Figure 1: A: Participants responses on the causes of HPV infection. B: Participants opinion on how cervical cancers can be prevented. C: Participants opinion on obstacles to vaccination. All values are in percentage


4  Discussion

Our study suggests that awareness about cervical cancer HPV and available vaccination is very low amongst young, university-going female students in the UAE. There is a pressing need to educate them regarding HPV infection, its modalities, vaccinations and screening programs in order to equip them towards taking well informed decisions. Cervical cancer being a preventable form of cancer, it is imperative that every effort be taken to educate the young females; this will protect them and in turn prompt them to counsel their older female relatives to undergo PAP smear testing. Earlier, Ortashi et al. [16] reported that amongst women aged 18 to 50 years in Al Ain, the knowledge of HPV infection and vaccine was very low. Likewise, a small descriptive survey study on 53 women in Umm al Quwain, also reported low awareness of cervical cancer, Pap smear testing and vaccination [17].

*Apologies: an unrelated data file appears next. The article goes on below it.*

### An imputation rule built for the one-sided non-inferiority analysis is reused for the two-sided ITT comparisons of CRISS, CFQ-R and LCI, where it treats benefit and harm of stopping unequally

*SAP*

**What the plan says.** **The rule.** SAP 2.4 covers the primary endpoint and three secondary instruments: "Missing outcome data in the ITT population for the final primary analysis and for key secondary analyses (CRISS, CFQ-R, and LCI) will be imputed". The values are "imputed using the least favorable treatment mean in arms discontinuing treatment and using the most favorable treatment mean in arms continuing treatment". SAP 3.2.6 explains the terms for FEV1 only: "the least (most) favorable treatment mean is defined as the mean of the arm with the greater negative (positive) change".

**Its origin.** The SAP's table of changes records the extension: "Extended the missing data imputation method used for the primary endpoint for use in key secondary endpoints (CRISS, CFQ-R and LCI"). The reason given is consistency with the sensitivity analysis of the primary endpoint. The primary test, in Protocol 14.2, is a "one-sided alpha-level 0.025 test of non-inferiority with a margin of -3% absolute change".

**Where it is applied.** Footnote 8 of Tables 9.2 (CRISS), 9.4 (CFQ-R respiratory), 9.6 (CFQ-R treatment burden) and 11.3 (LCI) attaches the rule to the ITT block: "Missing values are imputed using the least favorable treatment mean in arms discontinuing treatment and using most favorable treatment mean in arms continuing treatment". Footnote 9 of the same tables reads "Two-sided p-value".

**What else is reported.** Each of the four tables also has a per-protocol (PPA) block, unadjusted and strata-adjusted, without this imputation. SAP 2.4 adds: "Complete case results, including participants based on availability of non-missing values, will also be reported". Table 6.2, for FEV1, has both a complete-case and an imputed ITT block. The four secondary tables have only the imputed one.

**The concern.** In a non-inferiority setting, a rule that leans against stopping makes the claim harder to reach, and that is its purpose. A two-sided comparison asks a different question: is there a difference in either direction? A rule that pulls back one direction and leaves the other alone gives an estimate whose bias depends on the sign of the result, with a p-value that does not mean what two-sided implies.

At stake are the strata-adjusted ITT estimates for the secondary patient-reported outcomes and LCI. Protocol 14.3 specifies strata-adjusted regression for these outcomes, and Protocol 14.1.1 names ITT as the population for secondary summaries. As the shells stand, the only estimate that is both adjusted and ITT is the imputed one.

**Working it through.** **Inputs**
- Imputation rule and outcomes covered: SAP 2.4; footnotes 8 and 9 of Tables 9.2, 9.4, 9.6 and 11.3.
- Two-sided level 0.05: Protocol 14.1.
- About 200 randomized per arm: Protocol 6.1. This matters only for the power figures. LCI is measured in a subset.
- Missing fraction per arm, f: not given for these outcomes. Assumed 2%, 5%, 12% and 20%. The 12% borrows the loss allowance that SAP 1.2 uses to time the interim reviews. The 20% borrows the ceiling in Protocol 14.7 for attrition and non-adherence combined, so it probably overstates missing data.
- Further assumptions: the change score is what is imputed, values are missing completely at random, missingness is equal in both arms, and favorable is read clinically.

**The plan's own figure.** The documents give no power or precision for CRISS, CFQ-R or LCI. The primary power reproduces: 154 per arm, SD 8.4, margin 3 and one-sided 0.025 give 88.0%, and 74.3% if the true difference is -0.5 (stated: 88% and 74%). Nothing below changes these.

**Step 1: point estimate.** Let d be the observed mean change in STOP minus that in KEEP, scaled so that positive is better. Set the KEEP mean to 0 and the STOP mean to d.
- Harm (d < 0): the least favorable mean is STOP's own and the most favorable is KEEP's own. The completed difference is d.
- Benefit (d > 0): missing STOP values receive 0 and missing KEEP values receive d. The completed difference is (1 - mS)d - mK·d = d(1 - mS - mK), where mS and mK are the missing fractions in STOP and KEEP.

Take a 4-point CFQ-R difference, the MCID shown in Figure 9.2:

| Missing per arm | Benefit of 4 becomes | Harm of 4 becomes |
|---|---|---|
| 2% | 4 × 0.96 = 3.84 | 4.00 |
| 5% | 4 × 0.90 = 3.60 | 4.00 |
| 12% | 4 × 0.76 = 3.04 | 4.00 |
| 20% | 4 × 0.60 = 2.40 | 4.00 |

Respondents who knew that cervical cancer and HPV are linked (n = 86) were considered as having sufficient knowledge of cervical cancer. To check if these respondents had better knowledge and attitudes to nutrition and vaccination, comparison was made for each question between high responders (n = 86) and the remainder. A significant association (p < 0.0001) was found between those who had better awareness about cervical cancer with vaccination recommendation from their physician. This age group of the students is in general gifted with a strong immune system and therefore not likely to visit medical professionals that frequently, neither are they are young enough for periodic visits to pediatricians nor are they are old enough to warrant visits to the gynecologists. Thus, it appears that this age group does not enjoy much access to counseling or recommendations by medical professionals. The low levels of vaccination amongst the students and the fact that it has only been a little over a decade since the approval of the vaccines, suggests that parental knowledge of the disease and its prevention could be low. Subject to the validation of this thought through further parental age groups surveys, vaccination awareness drives targeting parents of young women is recommended. This study could also find no significant correlation between the education level of both parents with the information given by the respondent. Further, a strong association was found between knowledge of HPV and cervical cancer amongst those who had attended an awareness session or had read an information leaflet. This suggests the assumption that, if young women are armed with more knowledge, there will be greater acceptability of vaccination. This is also supported by the significant association we found between the level of the knowledge and vaccination status (p < 0.002). Interestingly, no association was found for age, difference in year and course of education and monthly family income with the knowledge level of the respondent.